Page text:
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Old 08-26-2018, 07:15 PM   #7
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When I spoke to Nextgen about my proposed fan mod, they suggested using a fan of about the same CFM as the Jabsco 12-volt. My Vents VK 100 is a 162 CFM unit. If you are feeling a good flow of air out the vent, and you are having issues with generator shut -off (the electrical end quits and the diesel keeps going), I would look to the capacitor and/or the circuit breaker on the unit, both easily replaced. BTW, my Vents fan is a four-inch diameter hose fitting while the original hose was crappy plastic 3-inch which had deteriorated leaving holes which allowed the exhaust air to partially of mostly remain in the engine compartment. The ONLY way to handle this is to remove the 3-inch flange on the sound box which allows a 4-inch PVC slip joint fitting to be stuck into the hole and glued to a 4-inch metalized dryer hose. The Vents fan is hung by very robust bunch of large zip ties outboard and aft of the generator - yes the genny has to be pulled out of the engine compartment for this. I had to cut a four-inch circular access with a hole saw inboard of the vent fitting in the side of the hull so that I could kluge together a union between the dryer hose coming up from the Vents fan to the overboard port.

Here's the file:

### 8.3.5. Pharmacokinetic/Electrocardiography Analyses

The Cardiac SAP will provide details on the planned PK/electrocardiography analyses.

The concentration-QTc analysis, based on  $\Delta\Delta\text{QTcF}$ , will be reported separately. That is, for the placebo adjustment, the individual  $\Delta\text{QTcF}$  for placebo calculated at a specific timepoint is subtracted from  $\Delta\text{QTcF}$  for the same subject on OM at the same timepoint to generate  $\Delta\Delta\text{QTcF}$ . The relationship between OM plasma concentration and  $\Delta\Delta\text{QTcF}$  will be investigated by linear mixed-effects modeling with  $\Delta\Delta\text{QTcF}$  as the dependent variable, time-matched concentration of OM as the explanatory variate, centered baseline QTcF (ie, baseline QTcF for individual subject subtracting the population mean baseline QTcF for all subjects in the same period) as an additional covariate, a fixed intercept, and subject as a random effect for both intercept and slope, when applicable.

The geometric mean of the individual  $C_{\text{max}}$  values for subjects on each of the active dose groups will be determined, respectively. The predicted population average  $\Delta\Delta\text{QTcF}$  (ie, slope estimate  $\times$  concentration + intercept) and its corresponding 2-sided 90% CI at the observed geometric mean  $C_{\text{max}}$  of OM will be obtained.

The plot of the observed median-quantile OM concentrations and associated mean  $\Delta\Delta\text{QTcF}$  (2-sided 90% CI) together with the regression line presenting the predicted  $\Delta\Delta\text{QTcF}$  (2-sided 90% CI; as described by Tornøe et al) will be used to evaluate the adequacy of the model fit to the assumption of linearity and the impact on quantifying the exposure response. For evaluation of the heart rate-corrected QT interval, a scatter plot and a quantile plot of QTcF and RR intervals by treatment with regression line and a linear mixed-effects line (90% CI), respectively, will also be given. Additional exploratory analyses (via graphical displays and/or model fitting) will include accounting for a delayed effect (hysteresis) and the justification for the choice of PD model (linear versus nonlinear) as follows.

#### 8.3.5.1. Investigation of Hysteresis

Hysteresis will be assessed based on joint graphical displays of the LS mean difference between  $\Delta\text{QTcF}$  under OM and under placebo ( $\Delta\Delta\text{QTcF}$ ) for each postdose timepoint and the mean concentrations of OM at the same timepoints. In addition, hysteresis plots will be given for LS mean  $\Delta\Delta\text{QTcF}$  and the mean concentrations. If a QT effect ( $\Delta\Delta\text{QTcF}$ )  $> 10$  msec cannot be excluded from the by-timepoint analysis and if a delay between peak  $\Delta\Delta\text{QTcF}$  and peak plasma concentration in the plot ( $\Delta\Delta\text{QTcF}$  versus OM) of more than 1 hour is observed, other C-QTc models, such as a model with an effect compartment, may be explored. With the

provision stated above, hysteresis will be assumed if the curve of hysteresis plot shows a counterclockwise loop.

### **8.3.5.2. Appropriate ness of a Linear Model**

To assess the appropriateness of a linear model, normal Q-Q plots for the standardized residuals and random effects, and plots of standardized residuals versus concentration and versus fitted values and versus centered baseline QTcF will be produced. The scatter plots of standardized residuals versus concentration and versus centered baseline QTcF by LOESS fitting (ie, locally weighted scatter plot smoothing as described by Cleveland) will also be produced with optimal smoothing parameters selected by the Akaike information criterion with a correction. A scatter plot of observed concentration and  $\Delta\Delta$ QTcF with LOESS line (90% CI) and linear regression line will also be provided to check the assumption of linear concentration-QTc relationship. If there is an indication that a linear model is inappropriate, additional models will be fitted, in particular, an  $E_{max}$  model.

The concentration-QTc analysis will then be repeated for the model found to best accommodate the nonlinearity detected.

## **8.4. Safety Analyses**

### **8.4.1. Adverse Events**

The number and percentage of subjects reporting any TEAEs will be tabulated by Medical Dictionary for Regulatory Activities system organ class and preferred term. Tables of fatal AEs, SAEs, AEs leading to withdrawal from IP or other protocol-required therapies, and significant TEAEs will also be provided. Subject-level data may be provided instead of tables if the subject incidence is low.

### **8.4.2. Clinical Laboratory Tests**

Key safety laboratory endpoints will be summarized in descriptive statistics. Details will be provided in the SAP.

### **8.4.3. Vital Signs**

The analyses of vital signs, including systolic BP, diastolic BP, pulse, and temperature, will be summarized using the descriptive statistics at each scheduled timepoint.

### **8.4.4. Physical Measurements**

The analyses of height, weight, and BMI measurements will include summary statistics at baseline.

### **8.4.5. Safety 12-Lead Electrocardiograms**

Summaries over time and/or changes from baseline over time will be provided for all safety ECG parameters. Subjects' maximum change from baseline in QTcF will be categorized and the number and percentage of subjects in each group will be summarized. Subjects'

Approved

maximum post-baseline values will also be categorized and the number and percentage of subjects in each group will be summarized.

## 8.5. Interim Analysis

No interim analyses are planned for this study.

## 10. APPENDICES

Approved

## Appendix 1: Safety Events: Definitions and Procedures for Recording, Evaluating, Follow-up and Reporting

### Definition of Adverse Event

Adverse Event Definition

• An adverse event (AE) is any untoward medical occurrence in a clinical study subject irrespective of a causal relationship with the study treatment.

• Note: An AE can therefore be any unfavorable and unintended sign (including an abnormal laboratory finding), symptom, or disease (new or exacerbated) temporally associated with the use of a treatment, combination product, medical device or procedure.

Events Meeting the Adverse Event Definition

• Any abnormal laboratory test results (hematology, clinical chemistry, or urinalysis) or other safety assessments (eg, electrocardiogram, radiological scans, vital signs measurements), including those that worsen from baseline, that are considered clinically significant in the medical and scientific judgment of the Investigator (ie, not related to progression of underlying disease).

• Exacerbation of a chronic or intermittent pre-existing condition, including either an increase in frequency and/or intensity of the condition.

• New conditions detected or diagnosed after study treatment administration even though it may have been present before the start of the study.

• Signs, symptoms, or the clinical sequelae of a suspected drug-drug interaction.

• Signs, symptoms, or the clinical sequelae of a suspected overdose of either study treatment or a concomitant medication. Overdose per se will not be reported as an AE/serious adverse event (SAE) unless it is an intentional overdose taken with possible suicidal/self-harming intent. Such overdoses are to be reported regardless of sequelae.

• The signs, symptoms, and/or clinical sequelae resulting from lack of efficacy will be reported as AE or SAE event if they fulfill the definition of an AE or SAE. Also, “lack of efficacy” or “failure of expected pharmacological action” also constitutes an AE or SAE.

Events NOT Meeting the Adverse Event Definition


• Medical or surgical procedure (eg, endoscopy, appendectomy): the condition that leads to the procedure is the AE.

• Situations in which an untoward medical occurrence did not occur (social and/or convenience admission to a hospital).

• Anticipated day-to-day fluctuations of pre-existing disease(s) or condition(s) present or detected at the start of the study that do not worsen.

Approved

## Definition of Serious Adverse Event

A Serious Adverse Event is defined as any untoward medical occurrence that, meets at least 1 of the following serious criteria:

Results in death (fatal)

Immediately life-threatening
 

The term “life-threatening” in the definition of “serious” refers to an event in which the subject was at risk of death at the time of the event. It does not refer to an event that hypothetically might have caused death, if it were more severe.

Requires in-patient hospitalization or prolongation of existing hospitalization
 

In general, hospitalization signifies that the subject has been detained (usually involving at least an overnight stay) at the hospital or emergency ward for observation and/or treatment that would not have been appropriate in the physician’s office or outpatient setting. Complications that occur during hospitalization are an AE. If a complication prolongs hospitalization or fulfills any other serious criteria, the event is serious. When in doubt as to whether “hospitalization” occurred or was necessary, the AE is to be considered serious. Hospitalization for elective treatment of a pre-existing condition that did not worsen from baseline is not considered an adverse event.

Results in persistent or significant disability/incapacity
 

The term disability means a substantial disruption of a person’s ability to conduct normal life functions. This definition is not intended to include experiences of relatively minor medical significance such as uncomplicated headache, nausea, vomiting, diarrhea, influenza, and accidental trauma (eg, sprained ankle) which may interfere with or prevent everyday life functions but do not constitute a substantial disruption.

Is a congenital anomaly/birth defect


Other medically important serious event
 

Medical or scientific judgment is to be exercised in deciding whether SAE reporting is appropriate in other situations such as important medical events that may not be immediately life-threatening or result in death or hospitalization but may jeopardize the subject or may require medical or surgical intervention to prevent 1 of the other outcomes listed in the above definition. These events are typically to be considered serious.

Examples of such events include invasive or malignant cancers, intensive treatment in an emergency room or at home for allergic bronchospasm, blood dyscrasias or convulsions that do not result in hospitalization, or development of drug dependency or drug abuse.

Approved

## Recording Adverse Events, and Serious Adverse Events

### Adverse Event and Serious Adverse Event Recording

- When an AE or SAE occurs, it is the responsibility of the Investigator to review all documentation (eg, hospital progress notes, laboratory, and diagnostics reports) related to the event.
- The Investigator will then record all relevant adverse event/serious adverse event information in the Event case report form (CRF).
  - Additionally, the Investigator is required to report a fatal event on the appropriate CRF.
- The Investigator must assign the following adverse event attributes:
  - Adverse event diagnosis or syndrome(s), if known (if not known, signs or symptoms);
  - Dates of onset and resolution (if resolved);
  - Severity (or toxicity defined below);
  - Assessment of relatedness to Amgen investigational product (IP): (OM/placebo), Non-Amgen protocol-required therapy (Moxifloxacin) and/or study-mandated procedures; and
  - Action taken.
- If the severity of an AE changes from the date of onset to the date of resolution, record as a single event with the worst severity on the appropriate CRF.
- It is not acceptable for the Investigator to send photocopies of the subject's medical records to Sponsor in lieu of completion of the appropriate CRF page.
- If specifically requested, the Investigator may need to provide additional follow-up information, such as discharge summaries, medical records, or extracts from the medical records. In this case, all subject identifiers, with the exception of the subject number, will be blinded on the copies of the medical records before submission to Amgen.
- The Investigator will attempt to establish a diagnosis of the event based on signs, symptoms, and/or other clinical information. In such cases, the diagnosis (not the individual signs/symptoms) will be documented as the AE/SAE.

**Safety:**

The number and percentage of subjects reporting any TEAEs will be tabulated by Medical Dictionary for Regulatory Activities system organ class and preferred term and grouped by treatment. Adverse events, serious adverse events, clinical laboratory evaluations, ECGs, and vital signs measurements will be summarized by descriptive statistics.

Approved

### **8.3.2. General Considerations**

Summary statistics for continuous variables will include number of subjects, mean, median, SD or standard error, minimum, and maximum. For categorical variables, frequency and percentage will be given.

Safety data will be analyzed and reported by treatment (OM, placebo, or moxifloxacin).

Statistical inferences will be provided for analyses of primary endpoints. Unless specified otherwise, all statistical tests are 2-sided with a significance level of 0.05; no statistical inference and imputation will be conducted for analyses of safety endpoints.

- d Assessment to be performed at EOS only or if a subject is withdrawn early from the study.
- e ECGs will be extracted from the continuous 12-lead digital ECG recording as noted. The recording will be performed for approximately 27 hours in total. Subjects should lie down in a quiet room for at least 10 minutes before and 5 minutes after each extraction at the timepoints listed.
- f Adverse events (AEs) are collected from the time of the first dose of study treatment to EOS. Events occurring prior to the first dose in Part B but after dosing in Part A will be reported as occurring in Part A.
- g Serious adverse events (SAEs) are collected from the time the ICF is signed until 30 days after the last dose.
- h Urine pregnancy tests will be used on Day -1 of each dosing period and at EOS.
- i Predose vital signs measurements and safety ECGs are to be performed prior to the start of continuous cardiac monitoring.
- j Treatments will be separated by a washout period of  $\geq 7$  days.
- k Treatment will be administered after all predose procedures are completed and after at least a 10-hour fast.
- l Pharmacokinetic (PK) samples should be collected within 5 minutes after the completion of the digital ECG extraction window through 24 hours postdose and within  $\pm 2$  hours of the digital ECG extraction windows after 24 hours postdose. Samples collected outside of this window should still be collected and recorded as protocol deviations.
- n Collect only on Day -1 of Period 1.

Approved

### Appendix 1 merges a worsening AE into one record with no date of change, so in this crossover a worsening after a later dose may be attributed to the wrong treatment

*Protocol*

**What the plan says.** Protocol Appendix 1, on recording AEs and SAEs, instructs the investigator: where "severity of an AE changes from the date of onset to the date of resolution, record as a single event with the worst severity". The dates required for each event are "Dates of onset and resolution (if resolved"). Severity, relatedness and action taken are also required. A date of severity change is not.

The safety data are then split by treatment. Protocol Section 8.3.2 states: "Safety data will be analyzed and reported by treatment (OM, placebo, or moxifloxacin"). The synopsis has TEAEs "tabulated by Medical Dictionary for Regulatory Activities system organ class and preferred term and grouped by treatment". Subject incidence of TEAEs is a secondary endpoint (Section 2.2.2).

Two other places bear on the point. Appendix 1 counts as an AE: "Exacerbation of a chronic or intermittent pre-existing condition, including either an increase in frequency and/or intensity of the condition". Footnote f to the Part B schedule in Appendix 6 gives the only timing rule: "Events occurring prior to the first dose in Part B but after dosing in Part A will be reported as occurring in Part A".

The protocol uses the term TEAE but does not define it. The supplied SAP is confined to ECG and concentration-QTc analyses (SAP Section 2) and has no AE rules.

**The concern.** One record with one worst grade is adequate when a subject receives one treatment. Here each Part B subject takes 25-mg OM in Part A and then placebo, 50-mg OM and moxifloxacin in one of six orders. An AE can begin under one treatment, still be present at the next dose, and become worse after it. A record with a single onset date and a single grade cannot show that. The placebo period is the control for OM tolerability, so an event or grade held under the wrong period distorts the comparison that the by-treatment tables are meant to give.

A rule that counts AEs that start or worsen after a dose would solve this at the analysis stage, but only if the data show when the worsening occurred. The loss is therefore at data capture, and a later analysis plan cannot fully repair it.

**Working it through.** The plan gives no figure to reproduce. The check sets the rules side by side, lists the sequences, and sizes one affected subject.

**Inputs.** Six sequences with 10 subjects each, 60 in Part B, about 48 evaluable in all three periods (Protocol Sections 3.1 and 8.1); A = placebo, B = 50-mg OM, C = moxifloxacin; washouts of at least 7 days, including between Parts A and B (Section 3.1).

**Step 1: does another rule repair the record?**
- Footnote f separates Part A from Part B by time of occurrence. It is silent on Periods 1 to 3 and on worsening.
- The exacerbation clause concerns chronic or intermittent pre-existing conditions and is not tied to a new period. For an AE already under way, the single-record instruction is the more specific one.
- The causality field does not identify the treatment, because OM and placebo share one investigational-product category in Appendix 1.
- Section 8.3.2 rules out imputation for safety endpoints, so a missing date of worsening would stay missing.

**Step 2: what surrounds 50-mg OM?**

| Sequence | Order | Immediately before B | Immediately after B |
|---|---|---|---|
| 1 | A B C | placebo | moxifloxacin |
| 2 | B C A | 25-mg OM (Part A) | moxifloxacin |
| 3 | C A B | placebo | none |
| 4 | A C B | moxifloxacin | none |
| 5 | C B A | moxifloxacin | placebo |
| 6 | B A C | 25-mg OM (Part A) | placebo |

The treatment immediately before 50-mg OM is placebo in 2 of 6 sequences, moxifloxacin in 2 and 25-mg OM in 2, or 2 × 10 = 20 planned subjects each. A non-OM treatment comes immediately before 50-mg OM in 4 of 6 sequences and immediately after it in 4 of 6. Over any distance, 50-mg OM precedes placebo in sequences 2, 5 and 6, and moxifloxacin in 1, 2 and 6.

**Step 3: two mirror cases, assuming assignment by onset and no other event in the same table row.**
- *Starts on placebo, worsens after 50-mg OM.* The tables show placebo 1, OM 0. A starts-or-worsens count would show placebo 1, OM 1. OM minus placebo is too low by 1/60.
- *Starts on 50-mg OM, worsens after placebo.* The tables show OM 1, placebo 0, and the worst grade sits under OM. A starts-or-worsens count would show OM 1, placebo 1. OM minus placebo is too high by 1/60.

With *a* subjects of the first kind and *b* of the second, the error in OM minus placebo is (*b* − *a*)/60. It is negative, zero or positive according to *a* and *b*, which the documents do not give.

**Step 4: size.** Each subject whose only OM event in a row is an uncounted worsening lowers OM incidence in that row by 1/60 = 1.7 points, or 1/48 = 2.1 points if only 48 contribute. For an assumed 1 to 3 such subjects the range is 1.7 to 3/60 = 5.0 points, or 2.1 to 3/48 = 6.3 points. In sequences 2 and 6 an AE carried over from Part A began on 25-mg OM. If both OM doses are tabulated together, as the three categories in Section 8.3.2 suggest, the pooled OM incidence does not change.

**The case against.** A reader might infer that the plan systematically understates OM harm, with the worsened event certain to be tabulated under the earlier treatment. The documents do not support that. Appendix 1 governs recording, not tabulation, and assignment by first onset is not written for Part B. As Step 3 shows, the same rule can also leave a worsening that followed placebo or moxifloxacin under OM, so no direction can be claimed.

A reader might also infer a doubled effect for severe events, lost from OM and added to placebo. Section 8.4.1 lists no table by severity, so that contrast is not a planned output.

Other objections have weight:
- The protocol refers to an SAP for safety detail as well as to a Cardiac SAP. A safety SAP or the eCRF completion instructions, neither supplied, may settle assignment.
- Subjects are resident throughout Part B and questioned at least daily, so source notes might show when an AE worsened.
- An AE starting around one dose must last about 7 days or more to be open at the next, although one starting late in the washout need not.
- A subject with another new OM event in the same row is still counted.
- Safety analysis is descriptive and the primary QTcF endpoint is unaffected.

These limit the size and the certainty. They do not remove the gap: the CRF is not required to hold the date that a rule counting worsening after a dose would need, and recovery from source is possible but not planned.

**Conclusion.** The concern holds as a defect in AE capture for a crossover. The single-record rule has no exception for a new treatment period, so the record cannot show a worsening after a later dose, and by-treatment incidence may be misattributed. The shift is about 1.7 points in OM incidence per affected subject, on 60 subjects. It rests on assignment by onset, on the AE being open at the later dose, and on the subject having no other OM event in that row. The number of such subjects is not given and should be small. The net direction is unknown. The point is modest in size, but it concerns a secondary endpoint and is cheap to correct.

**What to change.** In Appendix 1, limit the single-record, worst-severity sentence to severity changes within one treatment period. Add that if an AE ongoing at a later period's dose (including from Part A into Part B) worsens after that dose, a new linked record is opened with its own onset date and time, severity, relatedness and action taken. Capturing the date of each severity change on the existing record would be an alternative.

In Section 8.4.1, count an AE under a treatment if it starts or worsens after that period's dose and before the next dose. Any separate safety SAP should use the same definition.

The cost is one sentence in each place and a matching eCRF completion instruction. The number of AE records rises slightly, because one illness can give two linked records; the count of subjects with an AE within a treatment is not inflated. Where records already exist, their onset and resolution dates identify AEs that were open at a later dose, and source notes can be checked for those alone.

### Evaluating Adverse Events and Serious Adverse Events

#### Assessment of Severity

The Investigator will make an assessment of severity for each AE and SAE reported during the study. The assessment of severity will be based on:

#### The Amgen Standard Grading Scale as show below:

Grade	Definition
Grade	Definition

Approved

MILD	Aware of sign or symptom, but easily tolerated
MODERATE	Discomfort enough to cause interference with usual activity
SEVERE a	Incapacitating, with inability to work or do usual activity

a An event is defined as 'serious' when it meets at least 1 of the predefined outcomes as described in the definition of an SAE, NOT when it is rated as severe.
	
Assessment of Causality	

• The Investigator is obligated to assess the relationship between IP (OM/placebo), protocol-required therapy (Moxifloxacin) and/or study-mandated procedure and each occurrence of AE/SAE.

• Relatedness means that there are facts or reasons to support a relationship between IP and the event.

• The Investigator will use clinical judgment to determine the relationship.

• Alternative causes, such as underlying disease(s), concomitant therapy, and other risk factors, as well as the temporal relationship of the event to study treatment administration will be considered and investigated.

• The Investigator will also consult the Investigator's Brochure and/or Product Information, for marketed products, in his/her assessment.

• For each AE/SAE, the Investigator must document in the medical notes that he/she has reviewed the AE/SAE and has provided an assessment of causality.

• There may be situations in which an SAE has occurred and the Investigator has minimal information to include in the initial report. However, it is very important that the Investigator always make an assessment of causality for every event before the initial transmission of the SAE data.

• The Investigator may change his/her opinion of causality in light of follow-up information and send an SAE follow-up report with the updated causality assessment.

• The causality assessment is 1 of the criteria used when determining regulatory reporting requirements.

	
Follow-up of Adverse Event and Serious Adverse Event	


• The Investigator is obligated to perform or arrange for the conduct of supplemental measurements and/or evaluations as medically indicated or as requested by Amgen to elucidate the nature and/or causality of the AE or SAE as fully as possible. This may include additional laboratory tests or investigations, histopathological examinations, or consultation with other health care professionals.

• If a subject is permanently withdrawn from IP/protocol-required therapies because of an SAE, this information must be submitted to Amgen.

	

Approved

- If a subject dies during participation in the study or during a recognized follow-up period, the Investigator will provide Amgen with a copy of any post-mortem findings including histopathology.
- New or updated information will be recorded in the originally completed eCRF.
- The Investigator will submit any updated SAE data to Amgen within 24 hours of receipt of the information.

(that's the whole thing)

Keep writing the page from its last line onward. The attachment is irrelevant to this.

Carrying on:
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Old 08-29-2018, 02:02 PM   #8
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Rich,
Did you have a 6K BTU unit down below before you put the 10K unit in?
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Old 08-29-2018, 02:50 PM   #9
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The one which came with the boat was 7KBtu and totally inadequate in summer heat in my red boat in FL. The 5.8-inch inlet/outlet hoses were capable of handling more flow for a bigger AC; so I upped the March pump which came with the boat to a CAL 900. This 10KBtu DTU unit is much better able to keep up in the summer.